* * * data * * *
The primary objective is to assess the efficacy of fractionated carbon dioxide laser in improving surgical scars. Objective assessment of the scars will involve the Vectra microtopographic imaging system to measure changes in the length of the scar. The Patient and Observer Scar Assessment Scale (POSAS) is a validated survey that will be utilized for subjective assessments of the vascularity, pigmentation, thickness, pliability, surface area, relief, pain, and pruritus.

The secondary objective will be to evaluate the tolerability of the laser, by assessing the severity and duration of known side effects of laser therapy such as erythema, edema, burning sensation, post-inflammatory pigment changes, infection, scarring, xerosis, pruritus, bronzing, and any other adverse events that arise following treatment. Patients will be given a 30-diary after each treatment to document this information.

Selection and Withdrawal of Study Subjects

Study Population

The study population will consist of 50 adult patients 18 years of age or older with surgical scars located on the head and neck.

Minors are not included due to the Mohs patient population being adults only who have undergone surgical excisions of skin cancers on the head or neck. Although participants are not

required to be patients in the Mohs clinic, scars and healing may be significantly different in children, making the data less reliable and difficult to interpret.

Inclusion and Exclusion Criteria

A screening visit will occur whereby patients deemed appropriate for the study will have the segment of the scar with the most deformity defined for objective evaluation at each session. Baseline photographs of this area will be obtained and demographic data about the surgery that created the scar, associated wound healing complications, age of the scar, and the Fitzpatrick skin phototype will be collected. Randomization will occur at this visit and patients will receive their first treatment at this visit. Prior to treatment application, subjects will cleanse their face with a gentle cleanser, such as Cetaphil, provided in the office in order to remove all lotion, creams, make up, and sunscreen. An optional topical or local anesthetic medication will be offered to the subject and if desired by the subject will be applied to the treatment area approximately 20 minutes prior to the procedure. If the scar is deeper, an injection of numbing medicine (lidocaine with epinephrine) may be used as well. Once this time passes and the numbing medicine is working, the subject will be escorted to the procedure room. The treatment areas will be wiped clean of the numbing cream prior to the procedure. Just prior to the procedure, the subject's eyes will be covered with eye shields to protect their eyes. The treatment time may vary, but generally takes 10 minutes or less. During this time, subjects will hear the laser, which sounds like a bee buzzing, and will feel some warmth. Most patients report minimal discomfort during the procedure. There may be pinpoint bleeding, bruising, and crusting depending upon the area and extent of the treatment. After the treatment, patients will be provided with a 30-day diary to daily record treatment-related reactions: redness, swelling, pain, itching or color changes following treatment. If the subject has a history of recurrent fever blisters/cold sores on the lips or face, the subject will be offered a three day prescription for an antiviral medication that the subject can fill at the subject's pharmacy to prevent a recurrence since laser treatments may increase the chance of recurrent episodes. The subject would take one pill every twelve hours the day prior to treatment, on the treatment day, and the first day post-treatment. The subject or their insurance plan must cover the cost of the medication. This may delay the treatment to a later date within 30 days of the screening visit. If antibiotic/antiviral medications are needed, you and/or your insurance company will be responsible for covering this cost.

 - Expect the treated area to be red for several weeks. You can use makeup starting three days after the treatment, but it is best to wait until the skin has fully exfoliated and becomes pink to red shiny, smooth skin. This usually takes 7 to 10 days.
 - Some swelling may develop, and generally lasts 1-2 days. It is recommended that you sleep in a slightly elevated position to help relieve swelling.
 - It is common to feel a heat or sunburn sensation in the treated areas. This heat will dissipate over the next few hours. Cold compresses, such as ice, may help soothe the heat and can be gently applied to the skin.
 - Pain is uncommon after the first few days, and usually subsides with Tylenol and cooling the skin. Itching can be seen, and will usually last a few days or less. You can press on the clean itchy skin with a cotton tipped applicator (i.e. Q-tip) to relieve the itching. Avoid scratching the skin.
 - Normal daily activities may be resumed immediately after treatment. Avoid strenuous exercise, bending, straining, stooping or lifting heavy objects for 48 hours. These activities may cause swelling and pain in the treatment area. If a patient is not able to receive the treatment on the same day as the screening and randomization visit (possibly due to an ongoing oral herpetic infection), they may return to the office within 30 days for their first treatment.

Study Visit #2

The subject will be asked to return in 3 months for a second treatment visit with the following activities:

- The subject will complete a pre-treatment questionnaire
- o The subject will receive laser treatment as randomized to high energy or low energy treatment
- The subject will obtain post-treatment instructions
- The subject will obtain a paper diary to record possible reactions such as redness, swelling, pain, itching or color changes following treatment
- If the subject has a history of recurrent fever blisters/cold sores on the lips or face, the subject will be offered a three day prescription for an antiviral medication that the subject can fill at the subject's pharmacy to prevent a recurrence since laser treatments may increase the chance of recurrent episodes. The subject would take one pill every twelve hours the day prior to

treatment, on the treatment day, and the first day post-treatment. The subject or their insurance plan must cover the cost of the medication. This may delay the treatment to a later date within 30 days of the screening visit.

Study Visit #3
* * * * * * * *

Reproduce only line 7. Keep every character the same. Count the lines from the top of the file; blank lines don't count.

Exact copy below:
required to be patients in the Mohs clinic, scars and healing may be significantly different in children, making the data less reliable and difficult to interpret.